Restaurants Turn To Grocery And Meal Kits To Survive

Restaurants Turn To Grocery, Meal Kits

While there are almost no areas of the economy that have not been affected by the COVID-19 epidemic, few have been harder hit than the restaurant industry, which has shut down entirely nearly overnight. A mere 22 days ago, 82 percent of Americans were eating in restaurants regularly, according to PYMNTS data. As of today, given the wave of stay-at-home orders and mounting consumer anxiety about the outbreak, no one is eating in restaurants.

There was an early hope that those consumers who weren’t eating out would instead order in and either get delivery or curbside pick-up. And while any number of eateries have adapted their businesses to make it easier to carry their meals out, as PYMNTS has learned in talking to restaurateurs, in most cases that just isn’t a sufficient solution. 

Zoku Sushi CEO Charlie Yi explained to Karen Webster in a digital roundtable discussion that his business was already delivery-only, so the shutdown of eat-in dining hasn’t been an issue for him. However, the fact that the New York City office workers who were the bulk of his clientele are now totally absent has been an insurmountable obstacle.

“Those workers who once sat in their offices, they’ve been sent home and are now sitting in their home offices, so they’re physically not there to consume our food,” Yi said.

And even for those who are still within ordering proximity of dining establishments from their homes, it seems they aren’t doing nearly as much online ordering as was initially hoped. It’s not that they didn’t move online – according to our most recent data, the number of consumers interacting digitally with restaurants has more than tripled over the last several weeks, from 6 percent to 20 percent. But, concerned about their home finances and having more time on their hands to perfect their cooking skills, those consumers are opting to order meals much less than they once were: 93 percent report eating from restaurants less often than they did in a pre-pandemic world.

And so restaurants big and small are rolling out a host of new ideas and add-ons to supplement their incredibly sluggish core business. Most, it seems, are attempting to do this by stepping away from the “luxury” of prepared foods and more toward the practical needs of customers shut into their homes.

Bamboo Asia, a small restaurant chain operating throughout San Francisco’s financial district, is one of many Bay Area businesses that have seen its customer base largely evaporate overnight – and about two days of experimenting with curbside pickup revealed that this strategy would not pick up the slack from its lost lunch crowd.

And so, noted CEO Sebastiaan Van De Rijt, the business has pivoted toward meal kits, on the premise that the offering would fill a unique niche opening in the market.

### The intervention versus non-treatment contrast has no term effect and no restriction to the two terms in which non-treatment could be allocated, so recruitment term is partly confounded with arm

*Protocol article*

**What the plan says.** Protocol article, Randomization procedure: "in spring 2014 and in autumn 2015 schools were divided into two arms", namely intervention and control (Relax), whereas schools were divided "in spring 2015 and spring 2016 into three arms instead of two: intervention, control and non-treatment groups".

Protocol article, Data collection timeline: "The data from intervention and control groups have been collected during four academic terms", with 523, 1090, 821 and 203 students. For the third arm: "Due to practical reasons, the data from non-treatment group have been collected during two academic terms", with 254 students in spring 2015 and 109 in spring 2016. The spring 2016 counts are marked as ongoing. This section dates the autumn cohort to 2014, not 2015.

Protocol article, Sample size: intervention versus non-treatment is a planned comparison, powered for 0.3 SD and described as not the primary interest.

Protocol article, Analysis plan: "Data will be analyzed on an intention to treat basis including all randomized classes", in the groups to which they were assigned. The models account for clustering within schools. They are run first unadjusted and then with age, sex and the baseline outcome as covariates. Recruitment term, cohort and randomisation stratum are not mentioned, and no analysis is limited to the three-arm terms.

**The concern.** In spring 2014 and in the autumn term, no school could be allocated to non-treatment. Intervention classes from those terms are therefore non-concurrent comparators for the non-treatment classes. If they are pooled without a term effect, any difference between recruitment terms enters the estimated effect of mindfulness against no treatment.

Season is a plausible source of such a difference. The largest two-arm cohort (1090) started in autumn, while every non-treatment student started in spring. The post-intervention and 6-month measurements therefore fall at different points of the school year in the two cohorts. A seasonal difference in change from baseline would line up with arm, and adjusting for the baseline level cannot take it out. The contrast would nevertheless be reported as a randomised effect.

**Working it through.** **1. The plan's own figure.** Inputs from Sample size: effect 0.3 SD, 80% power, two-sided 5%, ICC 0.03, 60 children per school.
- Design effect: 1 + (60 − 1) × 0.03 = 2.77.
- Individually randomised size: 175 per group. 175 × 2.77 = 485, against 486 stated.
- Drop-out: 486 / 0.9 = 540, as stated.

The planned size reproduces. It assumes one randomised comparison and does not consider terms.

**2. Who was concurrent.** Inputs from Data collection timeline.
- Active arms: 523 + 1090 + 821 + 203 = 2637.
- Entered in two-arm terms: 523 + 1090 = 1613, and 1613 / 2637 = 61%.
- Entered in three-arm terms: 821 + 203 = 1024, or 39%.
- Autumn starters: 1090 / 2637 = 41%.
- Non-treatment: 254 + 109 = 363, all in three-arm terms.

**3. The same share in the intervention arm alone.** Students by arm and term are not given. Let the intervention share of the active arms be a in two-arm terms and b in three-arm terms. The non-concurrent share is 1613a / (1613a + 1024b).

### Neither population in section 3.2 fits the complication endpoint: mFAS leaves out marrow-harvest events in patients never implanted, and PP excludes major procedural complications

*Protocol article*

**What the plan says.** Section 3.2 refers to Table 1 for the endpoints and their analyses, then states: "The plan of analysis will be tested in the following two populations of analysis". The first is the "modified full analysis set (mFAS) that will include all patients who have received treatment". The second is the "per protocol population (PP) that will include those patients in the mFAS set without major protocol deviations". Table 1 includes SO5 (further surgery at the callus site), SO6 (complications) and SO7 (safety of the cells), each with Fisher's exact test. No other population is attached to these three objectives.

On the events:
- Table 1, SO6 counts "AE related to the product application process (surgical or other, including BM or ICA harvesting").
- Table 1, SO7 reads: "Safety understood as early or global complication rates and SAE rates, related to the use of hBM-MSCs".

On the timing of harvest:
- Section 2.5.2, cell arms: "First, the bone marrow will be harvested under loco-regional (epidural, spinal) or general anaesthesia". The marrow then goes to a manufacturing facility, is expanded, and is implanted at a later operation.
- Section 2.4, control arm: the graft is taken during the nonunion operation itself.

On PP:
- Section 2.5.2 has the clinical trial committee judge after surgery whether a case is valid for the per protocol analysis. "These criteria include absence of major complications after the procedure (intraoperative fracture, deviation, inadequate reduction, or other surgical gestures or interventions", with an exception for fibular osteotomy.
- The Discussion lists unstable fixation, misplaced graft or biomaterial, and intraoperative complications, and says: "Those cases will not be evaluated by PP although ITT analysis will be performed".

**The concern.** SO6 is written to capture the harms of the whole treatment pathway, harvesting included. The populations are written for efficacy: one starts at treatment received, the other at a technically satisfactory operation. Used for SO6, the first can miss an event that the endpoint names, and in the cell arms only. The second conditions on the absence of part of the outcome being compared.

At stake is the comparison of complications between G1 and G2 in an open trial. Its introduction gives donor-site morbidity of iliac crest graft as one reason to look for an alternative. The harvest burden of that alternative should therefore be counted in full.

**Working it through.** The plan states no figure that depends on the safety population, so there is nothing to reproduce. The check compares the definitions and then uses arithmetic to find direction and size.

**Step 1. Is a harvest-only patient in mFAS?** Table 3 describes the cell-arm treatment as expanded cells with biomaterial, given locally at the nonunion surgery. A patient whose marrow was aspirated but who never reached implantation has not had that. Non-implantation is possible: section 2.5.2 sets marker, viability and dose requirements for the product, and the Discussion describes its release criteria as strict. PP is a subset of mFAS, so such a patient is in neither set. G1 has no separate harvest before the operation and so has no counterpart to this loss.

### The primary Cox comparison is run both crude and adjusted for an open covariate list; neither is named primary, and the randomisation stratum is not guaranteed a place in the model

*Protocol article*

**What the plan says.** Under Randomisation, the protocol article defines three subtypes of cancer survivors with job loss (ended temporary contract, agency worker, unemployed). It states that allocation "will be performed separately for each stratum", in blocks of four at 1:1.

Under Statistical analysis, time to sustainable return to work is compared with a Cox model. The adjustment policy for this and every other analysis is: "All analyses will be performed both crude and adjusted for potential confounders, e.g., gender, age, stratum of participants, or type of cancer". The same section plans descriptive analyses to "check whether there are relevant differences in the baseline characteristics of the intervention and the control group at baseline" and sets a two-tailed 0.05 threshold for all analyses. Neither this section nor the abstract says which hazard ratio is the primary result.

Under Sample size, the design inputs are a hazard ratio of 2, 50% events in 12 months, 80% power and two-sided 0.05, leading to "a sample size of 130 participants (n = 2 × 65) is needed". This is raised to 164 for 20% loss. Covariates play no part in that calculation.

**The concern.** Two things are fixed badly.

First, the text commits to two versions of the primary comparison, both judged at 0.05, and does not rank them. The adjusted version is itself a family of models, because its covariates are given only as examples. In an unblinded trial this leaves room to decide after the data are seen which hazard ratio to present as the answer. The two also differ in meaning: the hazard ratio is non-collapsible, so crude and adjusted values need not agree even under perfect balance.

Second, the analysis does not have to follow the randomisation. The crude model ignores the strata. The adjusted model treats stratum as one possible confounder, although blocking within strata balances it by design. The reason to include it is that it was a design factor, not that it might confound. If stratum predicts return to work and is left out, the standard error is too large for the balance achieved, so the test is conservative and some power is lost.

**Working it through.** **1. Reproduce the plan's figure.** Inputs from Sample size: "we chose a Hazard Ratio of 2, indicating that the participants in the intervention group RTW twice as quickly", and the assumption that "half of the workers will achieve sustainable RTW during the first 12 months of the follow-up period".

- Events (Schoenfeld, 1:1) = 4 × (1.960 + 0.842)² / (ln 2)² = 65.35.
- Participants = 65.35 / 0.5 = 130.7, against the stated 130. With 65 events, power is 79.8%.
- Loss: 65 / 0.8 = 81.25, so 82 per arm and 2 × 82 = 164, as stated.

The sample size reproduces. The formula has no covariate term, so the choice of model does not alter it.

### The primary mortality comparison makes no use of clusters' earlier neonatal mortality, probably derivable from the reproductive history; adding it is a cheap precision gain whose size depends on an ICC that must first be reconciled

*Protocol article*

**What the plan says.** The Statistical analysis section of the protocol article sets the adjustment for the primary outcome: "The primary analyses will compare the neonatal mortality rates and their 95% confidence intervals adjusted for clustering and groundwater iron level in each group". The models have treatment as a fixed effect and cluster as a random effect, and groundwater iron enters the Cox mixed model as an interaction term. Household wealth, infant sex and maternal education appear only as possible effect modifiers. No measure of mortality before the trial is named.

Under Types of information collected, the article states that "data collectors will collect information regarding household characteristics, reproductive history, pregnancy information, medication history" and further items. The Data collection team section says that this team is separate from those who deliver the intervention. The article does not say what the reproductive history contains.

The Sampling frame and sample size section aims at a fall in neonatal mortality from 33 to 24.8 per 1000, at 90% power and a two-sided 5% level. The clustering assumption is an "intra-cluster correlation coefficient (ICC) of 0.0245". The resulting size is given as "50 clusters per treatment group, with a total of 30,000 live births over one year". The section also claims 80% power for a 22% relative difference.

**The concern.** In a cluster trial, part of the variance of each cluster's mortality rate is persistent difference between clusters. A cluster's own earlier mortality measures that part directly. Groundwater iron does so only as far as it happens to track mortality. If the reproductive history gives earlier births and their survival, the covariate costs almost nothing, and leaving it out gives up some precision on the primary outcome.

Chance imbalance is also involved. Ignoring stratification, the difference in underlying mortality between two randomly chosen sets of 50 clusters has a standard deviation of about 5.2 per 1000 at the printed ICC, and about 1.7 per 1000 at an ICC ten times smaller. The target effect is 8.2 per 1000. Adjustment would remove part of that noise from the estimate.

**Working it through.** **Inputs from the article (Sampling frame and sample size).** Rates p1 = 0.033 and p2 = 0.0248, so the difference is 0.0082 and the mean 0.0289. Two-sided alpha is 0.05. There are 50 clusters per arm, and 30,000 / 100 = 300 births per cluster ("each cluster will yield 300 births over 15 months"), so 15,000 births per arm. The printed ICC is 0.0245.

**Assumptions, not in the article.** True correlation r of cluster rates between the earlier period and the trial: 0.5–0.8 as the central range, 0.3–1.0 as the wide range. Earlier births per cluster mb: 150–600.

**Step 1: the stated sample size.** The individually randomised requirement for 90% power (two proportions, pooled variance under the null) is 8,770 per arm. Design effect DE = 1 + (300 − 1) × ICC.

“We launched sous vide meal kits, which are essentially family meals where everything is all ready to be cooked for you,” he said. “The packaging that consumers bring into their homes has also been sous vide prepared, and so is sterilized against any bacteria and viruses.”

And it’s not just indie chains that are pulling big pivots to stay alive in an incredibly hostile environment. Responding to a loss of about half of its business and rising consumer demand for certain staples, Panera Bread is experimenting with life as a basic bodega. The restaurant is now letting customers order bread, bagels, milk, yogurt, cream cheese and fresh produce as part of an initiative that kicked off earlier this week. Those orders can be grabbed via Panera’s site or Grubhub, for pickup or delivery.

Waffle House has not turned to groceries – instead, it is leaning heavily on its online portal, which existed pre-COVID-19 and has been the internet’s preeminent destination for Waffle House schwag for the better part of a decade.

Tragically, however, for those kept home from the nation’s most persistent purveyor of waffles, DIYing the experience is off the menu for the time being. Waffle House has sold out of mix. The mix was added to the website relatively recently, enabling people to get a taste of the Waffle House while trapped in their homes. The company has said it will be available again in about a week.

For hash browns – smothered, covered, cubed, chunked and otherwise – customers are still on their own, as Waffle House has yet to figure out how to digitize that offering.

And if you’re craving a higher-end cuisine prepared by someone else under the tutelage of an Ina Garten YouTube video? Good news: According to CNN, in bustling metros, Michelin-starred restaurants are wading into the world of takeout and delivery in all kinds of ways. Family-sized meals offered at discount prices, as well as meal kits, have been particularly popular among well-known and often exclusive eateries like Canlis in Seattle, Chicago’s Next and Roister. But as Nick Kokonas, co-owner of The Alinea Group (which owns Next and Roister), noted in an interview with CNN, though the menu items change often, on any given day, they are only serving one thing.

“Instead of offering a giant carryout menu of 80 items, it’s much better to come up with something very, very awesome, precise and simple to execute,” he said.

Or at least as simple to execute as anything is, in a world where consumers have cut their restaurant consumption by over 90 percent due to a viral pandemic that shows no signs of ending anytime soon.

Which means, we suspect, the parries and pivots within the food industry will continue, as restaurants try to stay one step ahead of the crisis that seems bent on eating them up.